Republican Secretary of State Brad Raffensperger disqualified Durand on the eve of Election Day before a Fulton County Superior Court judge ruled Durand should be allowed to stay on the primary ballot, causing confusion at voting precincts across the state on the final day of voting.
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Durand, who is the former president of the nonprofit Smart Energy Consumer Collaborative, has appealed Raffensperger’s decision to disqualify her in superior court in hopes of appearing on the Nov. 8 ballot. A trial date has not been set. She is also challenging the residency requirement in federal court.
Messages among commissioners revealed during the discovery process that Chairwoman Tricia Pridemore told Echols to send his opponent’s home address to her, offering the public a peek at the internal discussions that helped shape the new map.
“Don’t forget to get her home address and send to me please,” Pridemore said in a text message to Echols, who responded with Durand’s Peachtree Corners address.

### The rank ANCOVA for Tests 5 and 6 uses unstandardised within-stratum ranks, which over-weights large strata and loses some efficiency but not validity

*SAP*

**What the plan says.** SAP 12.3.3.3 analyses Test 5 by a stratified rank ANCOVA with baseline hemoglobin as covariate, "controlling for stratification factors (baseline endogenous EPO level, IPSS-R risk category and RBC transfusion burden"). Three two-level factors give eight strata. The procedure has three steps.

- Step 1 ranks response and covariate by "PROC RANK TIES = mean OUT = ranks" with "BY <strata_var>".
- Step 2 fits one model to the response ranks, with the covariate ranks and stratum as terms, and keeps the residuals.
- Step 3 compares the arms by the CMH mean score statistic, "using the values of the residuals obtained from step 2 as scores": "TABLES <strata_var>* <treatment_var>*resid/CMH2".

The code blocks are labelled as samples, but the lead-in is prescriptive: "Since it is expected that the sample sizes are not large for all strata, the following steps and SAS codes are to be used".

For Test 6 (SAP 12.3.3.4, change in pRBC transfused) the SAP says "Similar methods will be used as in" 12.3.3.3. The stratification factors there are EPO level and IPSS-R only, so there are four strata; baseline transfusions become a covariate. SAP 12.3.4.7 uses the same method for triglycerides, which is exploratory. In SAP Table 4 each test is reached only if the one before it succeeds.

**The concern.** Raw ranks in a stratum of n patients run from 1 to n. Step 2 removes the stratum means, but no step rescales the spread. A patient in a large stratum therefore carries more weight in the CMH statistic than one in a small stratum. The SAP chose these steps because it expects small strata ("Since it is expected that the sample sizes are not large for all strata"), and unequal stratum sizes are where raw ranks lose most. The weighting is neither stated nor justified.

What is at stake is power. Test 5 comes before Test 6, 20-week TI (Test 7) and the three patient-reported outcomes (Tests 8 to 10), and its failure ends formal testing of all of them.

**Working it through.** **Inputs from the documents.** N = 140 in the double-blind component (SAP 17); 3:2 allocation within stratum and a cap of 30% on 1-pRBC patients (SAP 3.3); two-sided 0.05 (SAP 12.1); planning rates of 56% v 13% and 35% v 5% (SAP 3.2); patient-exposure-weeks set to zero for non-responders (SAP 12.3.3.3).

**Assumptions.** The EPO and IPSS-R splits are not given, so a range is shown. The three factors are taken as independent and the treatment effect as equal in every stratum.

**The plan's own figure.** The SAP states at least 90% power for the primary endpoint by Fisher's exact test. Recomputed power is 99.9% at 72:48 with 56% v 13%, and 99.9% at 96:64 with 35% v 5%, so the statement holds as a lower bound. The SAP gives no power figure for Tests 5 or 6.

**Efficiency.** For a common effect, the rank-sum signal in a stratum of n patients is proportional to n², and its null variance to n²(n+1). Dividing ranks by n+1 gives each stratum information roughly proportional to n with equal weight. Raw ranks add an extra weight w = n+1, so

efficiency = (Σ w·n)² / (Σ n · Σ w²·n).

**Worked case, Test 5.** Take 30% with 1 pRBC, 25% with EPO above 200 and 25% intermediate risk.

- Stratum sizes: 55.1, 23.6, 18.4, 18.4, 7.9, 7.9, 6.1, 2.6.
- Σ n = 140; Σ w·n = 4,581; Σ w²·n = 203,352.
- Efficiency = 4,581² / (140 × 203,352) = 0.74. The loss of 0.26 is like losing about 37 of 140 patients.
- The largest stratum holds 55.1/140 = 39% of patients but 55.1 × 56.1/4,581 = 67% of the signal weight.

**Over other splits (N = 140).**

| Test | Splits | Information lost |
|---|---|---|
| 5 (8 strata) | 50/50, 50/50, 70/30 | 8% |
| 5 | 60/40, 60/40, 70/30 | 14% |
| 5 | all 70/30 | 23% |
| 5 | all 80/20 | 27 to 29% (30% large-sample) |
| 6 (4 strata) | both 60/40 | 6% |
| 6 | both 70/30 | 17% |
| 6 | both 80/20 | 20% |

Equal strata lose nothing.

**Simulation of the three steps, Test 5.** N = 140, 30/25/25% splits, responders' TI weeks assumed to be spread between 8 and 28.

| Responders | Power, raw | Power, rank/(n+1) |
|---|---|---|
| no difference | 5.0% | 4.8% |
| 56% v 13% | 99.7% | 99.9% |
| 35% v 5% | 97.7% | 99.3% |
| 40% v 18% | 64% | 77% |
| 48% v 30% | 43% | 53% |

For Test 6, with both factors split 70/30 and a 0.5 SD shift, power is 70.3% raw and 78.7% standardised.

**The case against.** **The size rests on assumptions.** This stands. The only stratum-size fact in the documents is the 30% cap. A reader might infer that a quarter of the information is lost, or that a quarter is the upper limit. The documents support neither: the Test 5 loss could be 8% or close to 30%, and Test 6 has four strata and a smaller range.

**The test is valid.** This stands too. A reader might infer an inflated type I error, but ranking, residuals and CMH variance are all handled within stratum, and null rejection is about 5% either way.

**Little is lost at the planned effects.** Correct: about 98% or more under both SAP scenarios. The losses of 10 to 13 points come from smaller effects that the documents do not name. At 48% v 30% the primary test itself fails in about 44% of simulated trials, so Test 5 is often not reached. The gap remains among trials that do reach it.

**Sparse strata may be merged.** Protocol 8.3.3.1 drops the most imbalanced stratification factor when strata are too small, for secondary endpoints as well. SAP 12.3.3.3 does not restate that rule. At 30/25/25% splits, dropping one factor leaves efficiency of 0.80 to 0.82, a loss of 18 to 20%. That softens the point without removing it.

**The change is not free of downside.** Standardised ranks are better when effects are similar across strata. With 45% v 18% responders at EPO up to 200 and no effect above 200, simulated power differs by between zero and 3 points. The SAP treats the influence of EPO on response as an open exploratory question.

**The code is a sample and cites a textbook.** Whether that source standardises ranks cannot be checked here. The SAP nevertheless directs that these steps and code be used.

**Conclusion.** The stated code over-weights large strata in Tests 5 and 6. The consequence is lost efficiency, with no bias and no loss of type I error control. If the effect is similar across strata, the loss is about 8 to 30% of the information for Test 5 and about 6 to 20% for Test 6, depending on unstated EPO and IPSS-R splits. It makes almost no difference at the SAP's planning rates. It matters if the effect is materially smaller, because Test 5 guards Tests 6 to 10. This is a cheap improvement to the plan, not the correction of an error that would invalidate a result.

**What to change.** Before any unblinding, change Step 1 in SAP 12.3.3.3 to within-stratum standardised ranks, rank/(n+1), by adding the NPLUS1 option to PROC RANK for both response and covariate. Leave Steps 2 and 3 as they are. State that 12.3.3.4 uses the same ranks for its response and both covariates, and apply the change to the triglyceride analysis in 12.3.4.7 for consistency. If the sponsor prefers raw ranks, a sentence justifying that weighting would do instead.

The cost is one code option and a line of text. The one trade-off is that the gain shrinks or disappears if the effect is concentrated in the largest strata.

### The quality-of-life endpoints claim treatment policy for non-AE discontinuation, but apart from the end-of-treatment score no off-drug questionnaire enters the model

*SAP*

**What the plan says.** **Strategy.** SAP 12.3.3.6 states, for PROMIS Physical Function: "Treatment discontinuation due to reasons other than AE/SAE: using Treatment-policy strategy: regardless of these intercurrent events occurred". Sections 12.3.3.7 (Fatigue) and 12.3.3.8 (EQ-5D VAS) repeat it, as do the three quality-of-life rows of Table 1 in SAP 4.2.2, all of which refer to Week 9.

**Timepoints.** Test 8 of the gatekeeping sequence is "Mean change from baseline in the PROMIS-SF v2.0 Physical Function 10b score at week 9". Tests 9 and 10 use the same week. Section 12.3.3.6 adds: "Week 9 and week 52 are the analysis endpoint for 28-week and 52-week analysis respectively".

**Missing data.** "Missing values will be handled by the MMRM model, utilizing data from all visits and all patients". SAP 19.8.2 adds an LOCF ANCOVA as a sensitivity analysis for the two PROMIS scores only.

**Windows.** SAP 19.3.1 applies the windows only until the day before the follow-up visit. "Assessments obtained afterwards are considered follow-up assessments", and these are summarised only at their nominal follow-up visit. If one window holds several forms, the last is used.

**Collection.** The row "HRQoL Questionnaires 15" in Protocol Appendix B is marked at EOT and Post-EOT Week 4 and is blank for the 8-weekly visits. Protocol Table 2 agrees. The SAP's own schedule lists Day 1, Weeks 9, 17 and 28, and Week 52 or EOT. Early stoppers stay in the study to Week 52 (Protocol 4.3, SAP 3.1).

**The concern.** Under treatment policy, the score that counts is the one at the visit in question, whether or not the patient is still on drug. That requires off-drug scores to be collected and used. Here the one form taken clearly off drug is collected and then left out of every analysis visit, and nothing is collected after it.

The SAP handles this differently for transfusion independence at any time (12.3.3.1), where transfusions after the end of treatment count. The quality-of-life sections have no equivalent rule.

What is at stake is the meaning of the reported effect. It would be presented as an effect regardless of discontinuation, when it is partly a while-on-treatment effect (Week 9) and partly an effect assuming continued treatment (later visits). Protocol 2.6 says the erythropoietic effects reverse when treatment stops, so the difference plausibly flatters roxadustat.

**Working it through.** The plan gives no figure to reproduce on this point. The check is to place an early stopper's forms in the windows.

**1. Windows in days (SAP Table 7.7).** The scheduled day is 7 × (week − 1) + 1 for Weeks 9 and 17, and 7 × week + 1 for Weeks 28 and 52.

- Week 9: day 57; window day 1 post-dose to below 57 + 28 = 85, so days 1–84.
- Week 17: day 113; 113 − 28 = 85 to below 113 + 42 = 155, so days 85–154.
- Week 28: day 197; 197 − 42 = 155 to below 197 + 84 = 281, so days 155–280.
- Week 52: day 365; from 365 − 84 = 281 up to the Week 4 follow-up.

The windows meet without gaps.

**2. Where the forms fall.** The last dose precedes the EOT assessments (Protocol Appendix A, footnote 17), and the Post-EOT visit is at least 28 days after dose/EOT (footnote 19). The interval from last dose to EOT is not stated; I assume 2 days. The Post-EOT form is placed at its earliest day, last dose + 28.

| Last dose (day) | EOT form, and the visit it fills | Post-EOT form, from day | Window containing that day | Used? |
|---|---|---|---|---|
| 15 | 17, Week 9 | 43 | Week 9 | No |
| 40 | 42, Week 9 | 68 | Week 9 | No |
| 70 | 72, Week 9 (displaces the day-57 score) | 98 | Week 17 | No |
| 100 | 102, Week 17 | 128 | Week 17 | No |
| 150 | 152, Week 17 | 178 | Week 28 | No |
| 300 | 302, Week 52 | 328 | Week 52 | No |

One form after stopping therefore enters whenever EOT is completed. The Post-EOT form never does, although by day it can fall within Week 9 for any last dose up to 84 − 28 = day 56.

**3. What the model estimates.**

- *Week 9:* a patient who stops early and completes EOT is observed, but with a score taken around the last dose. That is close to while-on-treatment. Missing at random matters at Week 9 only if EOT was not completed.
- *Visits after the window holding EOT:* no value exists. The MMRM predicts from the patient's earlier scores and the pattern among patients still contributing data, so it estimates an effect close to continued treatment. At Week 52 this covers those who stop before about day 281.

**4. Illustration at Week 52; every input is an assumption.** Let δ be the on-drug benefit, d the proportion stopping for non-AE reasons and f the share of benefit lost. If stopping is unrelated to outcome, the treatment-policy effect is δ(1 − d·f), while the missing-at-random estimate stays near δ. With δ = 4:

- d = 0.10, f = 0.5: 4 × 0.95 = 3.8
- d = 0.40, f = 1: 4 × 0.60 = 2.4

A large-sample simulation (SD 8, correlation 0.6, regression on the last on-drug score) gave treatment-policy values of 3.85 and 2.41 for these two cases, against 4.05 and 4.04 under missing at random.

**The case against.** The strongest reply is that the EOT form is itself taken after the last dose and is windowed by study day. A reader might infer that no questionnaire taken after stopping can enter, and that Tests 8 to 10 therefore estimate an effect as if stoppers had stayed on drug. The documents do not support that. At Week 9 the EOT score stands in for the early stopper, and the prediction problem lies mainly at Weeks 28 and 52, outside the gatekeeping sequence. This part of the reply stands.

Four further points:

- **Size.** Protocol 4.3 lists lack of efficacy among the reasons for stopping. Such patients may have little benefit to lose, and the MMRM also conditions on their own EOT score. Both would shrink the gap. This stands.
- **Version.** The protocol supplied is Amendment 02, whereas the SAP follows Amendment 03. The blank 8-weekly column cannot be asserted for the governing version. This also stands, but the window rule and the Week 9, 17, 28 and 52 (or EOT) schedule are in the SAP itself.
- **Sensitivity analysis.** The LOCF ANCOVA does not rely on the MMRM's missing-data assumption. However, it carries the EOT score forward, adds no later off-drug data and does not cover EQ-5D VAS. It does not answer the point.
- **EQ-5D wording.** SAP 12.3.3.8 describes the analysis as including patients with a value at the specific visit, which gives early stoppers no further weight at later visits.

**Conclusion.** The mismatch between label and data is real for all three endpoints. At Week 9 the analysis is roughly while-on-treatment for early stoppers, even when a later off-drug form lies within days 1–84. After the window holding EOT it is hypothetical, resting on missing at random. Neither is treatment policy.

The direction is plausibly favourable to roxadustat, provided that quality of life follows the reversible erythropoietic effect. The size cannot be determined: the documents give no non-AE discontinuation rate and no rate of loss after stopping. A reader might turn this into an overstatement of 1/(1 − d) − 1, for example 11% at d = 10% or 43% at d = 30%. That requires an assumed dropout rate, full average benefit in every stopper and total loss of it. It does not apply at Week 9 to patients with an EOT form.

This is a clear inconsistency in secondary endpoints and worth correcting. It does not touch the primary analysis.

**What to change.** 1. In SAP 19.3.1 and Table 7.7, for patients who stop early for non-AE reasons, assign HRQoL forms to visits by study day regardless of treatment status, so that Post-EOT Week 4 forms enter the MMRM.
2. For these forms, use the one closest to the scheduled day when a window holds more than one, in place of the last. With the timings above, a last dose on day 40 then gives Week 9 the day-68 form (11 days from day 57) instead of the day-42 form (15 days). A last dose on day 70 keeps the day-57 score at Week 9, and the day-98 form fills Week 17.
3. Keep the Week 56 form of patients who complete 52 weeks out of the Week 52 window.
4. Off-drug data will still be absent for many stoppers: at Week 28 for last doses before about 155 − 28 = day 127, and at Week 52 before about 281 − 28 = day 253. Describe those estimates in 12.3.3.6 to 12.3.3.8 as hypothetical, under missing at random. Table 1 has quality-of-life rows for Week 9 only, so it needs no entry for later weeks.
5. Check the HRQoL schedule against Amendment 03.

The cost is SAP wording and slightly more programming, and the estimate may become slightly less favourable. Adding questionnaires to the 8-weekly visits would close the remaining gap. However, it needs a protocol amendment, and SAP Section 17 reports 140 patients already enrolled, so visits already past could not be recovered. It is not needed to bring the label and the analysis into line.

Another email showed Echols, who lives in Jackson County, pushing behind the scenes for his district to be redrawn to include Effingham and Chatham counties for an anticipated move to Tybee Island on Georgia’s coast.
Echols, who has been on the commission a decade and serves as vice chair, reported raising about $203,000 as of last month for his re-election bid.
A commission spokesman said Pridemore and Echols could not comment because of the ongoing litigation.
‘You usually don’t leave a record’
Such a political maneuver, though, is not all that unusual, says Charles Bullock, a political science professor at the University of Georgia who has written a book about redistricting called “Redistricting: The Most Political Activity in America.”